Former New England Patriots tight end Aaron Hernandez was convicted Wednesday of first-degree murder and weapons charges in a 2013 killing for which PCP use allegedly played a role. Hernandez, who’d pleaded not guilty to the execution-style slaying, was sentenced to life in prison without parole.
A Massachusetts jury found Hernandez, once among the finest tight ends in the NFL, guilty in the June 2013 shooting death of former friend and semi-pro football player Odin Lloyd, 27. Lloyd, who was dating the sister of Hernandez’s fiancé, was found shot six times in an industrial park near Hernandez’s home in North Attleboro, Mass.
As the verdict was announced, Hernandez was handcuffed in the Bristol County courtroom – less than an hour from the Patriots’ Gillette Stadium. While the words and crimes were read aloud, the former all-pro could be seen mouthing, “You’re wrong,” in television video of the proceedings.
Hernandez, 25, still faces trial for a pair of drive-by shooting murders outside a Boston nightclub. Before the Lloyd murder case trial was underway, the prosecution moved to block any expert testimony presented by the defense regarding PCP use by co-defendants Ernest Wallace and Carlos Ortiz – who will stand trial later for their alleged role in Lloyd’s murder.
The judge allowed the defense to call Dr. David J. Greenblatt, who gave testimony that PCP “can cause violent behavior” without warning and that there’s a history of violence linked to those under the influence of the street drug, also called angel dust.
Defense attorneys suggested that the co-defendants carried out Lloyd’s murder while on a PCP-powered violent high. Yet questioned by assistant district attorney Patrick Bomberg, Greenblatt conceded that he’d neither examined nor made a PCP psychosis diagnosis of anyone suspected in Lloyd’s murder.
What Is PCP?
PCP is a powerful hallucinogenic street drug that seemed to all but vanish since its violent heyday in the 1970s. But a report by Elements Behavioral Health following Hernandez’s arrest found that angel dust is making a bit of a comeback. While angel dust has been overshadowed by the ravages of cocaine and methamphetamine addictions in recent decades, the hallucinogen – known for making its users aggressive, paranoid, even psychotic – has recently staged a resurgence in pockets of larger American cities, says one of law enforcement’s foremost PCP authorities.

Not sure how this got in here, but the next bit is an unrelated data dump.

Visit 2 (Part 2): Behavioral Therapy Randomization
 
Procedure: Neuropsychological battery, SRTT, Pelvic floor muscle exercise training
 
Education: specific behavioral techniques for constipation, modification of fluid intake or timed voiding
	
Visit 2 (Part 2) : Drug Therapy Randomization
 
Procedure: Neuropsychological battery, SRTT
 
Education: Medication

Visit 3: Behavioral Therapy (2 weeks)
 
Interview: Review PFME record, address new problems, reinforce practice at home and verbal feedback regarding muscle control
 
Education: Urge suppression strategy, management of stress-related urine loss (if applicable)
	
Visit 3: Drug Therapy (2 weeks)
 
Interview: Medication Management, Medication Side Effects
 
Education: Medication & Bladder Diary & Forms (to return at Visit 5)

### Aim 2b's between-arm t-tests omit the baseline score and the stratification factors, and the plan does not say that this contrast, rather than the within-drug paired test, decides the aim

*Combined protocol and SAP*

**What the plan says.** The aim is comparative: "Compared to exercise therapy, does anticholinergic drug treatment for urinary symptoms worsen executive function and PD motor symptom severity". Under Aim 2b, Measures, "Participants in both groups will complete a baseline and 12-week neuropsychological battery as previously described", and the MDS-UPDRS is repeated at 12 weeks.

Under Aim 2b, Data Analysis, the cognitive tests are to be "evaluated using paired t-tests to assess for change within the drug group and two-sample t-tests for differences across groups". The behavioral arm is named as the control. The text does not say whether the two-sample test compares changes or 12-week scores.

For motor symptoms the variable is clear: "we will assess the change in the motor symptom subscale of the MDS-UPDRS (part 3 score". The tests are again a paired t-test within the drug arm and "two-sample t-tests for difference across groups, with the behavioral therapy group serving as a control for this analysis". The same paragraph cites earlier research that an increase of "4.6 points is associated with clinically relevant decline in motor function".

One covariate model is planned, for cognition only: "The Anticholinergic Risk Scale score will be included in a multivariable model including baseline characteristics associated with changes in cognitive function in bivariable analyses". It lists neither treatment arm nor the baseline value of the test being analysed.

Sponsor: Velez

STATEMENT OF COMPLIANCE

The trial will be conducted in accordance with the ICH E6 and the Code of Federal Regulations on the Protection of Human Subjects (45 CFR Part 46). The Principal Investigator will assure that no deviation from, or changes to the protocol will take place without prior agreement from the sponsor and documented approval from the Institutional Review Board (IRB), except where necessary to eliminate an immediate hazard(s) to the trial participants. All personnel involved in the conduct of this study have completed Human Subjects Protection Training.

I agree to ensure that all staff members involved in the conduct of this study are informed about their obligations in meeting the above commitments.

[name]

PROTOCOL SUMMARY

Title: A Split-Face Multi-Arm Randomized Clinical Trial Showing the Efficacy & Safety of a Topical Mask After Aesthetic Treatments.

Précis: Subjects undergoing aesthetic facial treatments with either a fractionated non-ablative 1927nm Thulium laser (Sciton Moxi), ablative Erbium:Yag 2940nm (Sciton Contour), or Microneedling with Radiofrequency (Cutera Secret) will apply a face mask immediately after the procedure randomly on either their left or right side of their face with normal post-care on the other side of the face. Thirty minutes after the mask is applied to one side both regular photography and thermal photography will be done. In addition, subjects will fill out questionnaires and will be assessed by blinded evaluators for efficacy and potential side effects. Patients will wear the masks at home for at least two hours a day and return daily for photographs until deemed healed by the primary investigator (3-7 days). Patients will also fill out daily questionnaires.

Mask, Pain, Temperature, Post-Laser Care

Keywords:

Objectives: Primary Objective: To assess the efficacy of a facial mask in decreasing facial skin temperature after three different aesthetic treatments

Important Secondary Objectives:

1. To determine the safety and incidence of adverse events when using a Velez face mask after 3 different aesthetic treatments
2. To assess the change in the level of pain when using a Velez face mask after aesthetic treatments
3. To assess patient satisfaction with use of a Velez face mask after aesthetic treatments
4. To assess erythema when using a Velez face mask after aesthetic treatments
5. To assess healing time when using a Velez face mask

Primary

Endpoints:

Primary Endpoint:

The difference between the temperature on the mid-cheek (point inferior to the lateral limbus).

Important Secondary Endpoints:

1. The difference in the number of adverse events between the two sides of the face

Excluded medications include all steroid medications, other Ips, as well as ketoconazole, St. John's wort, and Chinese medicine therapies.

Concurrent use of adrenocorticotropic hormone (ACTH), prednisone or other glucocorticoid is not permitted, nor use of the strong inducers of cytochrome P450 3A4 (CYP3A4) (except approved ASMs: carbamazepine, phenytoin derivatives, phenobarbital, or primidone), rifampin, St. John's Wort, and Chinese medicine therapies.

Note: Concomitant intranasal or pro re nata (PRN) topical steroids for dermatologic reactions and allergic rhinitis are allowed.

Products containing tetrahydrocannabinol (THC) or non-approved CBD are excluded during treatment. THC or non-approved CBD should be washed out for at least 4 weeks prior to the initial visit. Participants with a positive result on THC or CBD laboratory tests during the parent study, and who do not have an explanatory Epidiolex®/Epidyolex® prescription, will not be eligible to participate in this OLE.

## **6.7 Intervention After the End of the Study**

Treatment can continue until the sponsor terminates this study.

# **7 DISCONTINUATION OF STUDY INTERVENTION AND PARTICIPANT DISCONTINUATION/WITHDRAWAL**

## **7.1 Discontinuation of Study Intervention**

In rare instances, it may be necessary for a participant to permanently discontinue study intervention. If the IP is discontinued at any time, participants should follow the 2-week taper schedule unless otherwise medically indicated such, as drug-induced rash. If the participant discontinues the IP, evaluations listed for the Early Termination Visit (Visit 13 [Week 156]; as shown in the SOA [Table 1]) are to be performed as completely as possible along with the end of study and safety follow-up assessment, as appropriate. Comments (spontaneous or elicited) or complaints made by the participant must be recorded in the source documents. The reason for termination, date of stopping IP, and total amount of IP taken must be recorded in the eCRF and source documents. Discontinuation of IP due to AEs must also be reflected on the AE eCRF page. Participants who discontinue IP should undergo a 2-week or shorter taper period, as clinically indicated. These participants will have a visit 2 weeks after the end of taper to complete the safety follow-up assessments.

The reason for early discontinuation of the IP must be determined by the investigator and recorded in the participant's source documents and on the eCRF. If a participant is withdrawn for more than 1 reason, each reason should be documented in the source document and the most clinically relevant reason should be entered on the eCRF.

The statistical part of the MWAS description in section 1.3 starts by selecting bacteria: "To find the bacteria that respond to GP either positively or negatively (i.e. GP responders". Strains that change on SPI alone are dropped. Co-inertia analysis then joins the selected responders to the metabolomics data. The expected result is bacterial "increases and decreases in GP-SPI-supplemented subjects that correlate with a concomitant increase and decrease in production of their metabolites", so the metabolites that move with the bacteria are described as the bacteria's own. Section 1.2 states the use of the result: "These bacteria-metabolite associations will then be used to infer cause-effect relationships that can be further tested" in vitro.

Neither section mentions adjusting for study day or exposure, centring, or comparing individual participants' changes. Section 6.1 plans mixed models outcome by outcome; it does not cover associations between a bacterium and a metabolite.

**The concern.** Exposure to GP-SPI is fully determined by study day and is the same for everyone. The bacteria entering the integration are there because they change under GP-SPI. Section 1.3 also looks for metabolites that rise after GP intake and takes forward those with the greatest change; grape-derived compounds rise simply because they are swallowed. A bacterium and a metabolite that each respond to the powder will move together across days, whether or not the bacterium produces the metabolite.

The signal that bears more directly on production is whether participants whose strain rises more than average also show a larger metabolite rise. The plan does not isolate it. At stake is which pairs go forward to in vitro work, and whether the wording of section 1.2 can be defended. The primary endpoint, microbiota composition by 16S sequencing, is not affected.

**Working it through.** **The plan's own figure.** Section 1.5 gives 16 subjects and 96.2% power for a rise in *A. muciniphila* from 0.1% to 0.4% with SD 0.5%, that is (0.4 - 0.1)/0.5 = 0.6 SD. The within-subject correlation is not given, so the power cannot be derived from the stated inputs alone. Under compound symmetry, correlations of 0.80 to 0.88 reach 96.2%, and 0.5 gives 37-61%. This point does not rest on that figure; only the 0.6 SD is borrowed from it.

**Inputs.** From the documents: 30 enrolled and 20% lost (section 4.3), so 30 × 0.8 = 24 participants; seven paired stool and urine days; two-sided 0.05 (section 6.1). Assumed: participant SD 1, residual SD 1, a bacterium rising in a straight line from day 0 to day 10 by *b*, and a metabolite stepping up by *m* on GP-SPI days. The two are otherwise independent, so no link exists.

And Hernandez was said to be part of the new wave of users. In a widely read report in Rolling Stone magazine, about the time Hernandez signed a $40-million contract with the Patriots in August 2012, he began habitually using PCP. It came at a time of escalating bad behavior that led to Lloyd being shot to death. It was also a stunning disgrace of a promising football star who helped earn the Patriots a Super Bowl bid before his arrest.
Did PCP Play a Role in the Slaying?
“Aaron’s out of his mind,” an unnamed Hernandez family friend told Rolling Stone. “He’s been twisted on dust now for more than a year, which is when all of this crazy s— started.”
Some sports writers questioned parts of the Rolling Stone expose. But not that Hernandez was a heavy PCP user. Said the Boston Globe:
“The revelation that Hernandez was a heavy PCP user is interesting and believable; his alleged accomplice, Carlos Ortiz, did tell his probation officer in May that he used PCP and several other drugs on a daily basis.”
What remained a question was how he got away with using drugs in the NFL. Added the Boston Globe sports piece: “Hernandez could easily get away with a drug habit. Per NFL rules, players are tested for street drugs (cocaine, marijuana, total morphine and codeine, opioids, hydrocodone, oxycodone, PCP, MDMA) just once a year, between April 20 and Aug. 9. However, it’s hard to imagine Hernandez being a heavy PCP user during the season — you’d think his teammates and coaching staff would notice something.”